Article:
Carbon footprint of movie distribution via the internet: a Swedish case study2015In: Journal of Cleaner Production, ISSN 0959-6526, E-ISSN 1879-1786, Vol. 87, p. 197-207Article in journal (Refereed)
    Abstract [en]

    Peer-to-peer (P2P) has been suggested as an energy-efficient means of movie distribution, indicating potential environmental benefits. An alternative option for the user would be to stream the movie from an internet protocol television (IPTV) solution. This paper presents an assessment of the carbon footprint of these two alternatives. When studying the environmental impacts of a product (goods or services), it is important to adopt a life cycle perspective in order to avoid moving the potential impacts from one part of the life cycle to another. Therefore the carbon footprint was assessed with a screening life cycle assessment (LCA). The results show that end-use equipment and distribution (in both P2P and IPTV systems) are clearly key aspects. Both manufacturing and use are important. In the use phase, the electricity for using the end-use devices and for distribution is the main contributor to the carbon footprint. For the distribution, another major contributor to the carbon footprint is the construction work involved in installing cables. Downlink/uplink bandwidth and movie size have a major influence on the environmental impact related to watching a movie by P2P, as the total time for which end-use devices need to be used is critical. Movie size determines the impact related to the distribution. In terms of the carbon footprint from the two systems, the P2P system has a higher impact, mainly caused by the end-use devices. Downlink uplink bandwidth and movie size determine the overall impact of the P2P system. The carbon footprint from P2P systems could be lowered either through higher uplink bandwidth or through decreased movie size.

  • 123. Håkansson, Anne Kristin
    et al.
    Höjer, Mattias
    KTH, School of Architecture and the Built Environment (ABE), Sustainable development, Environmental science and Engineering, Environmental Strategies Research (fms).
    Howlett, R.J
    Preface2013In: Smart Innovation, Systems and Technologies, ISSN 2190-3018, E-ISSN 2190-3026, Vol. 22Article in journal (Refereed)
  • 124.
    Håkansson, Cecilia
    et al.
    KTH, School of Architecture and the Built Environment (ABE), Sustainable development, Environmental science and Engineering, Environmental Strategies Research (fms).
    Östberg, Katarina
    Bostedt, Göran
    Estimating distributional effects of environmental policy in Swedish coastal environments: a walk along different dimensions2016In: Journal of Environmental Economics and Policy, ISSN 2160-6544, E-ISSN 2160-6552, Vol. 5, no 1, p. 49-78Article in journal (Refereed)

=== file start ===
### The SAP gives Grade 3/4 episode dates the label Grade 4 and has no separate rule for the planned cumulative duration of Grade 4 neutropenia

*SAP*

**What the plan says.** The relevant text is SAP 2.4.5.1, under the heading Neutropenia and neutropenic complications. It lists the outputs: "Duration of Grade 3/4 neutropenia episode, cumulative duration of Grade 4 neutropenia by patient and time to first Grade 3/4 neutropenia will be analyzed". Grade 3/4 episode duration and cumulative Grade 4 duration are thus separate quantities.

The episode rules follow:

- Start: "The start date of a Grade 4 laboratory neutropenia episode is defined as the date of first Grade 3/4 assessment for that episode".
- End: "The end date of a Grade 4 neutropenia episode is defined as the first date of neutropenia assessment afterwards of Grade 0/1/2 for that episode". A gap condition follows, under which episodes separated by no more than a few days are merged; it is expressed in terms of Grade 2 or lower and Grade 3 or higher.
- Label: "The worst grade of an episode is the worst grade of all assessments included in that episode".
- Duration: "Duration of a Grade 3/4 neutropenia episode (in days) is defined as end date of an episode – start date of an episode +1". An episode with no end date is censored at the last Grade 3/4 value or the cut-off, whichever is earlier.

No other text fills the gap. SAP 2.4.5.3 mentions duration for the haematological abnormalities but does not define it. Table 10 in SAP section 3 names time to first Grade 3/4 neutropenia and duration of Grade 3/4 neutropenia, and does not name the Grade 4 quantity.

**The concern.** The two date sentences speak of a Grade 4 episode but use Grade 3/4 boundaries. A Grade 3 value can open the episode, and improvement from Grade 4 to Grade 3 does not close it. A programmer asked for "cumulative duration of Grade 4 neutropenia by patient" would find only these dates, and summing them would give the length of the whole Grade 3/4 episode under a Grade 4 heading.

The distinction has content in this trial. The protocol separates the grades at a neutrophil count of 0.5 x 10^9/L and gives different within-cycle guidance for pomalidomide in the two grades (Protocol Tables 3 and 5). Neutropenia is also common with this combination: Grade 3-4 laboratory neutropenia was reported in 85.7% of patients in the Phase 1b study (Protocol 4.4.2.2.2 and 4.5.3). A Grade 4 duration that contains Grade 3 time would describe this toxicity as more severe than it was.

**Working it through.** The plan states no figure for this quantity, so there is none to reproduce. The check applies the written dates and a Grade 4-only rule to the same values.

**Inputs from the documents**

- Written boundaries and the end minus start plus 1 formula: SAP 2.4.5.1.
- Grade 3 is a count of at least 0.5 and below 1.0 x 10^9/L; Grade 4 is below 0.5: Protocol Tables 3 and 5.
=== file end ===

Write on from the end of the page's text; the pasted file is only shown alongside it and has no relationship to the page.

Abstract [en]

    This paper studies distributional effects of environmental policies in Swedish coastal environments, in monetary and environmental quality terms, for different dimensions: income, gender, age, non-users vs. users, distance, familiarity, and origin (if people have a Swedish background or not). The study area is widely used for different recreational activities and has a mix of different visitors. The data come from a choice experiment study. The results indicate that latent class modelling can be used to identify how monetary preferences vary between different groups of respondents, and largely confirm the limited existing knowledge from the previous research on distributional effects of environmental policies. However, the previous literature on distributional effects related to background is very limited, making it hard to draw comparisons. The results in our paper also show that the distributional effects differ depending on the environmental amenity. These results are of policy relevance since coastal environments are important for people's well-being and associated with positive health effects.

  • 125. Högström, Ebba
    et al.
    Wangel, Josefin
    KTH, School of Computer Science and Communication (CSC), Centres, School of Architecture and the Built Environment (ABE), Centres, Centre for Sustainable Communications, CESC. KTH, School of Architecture and the Built Environment (ABE), Sustainable development, Environmental science and Engineering, Environmental Strategies Research (fms).
    Henriksson, Greger
    KTH, School of Architecture and the Built Environment (ABE), Sustainable development, Environmental science and Engineering, Environmental Strategies Research (fms). KTH, School of Computer Science and Communication (CSC), Centres, School of Architecture and the Built Environment (ABE), Centres, Centre for Sustainable Communications, CESC.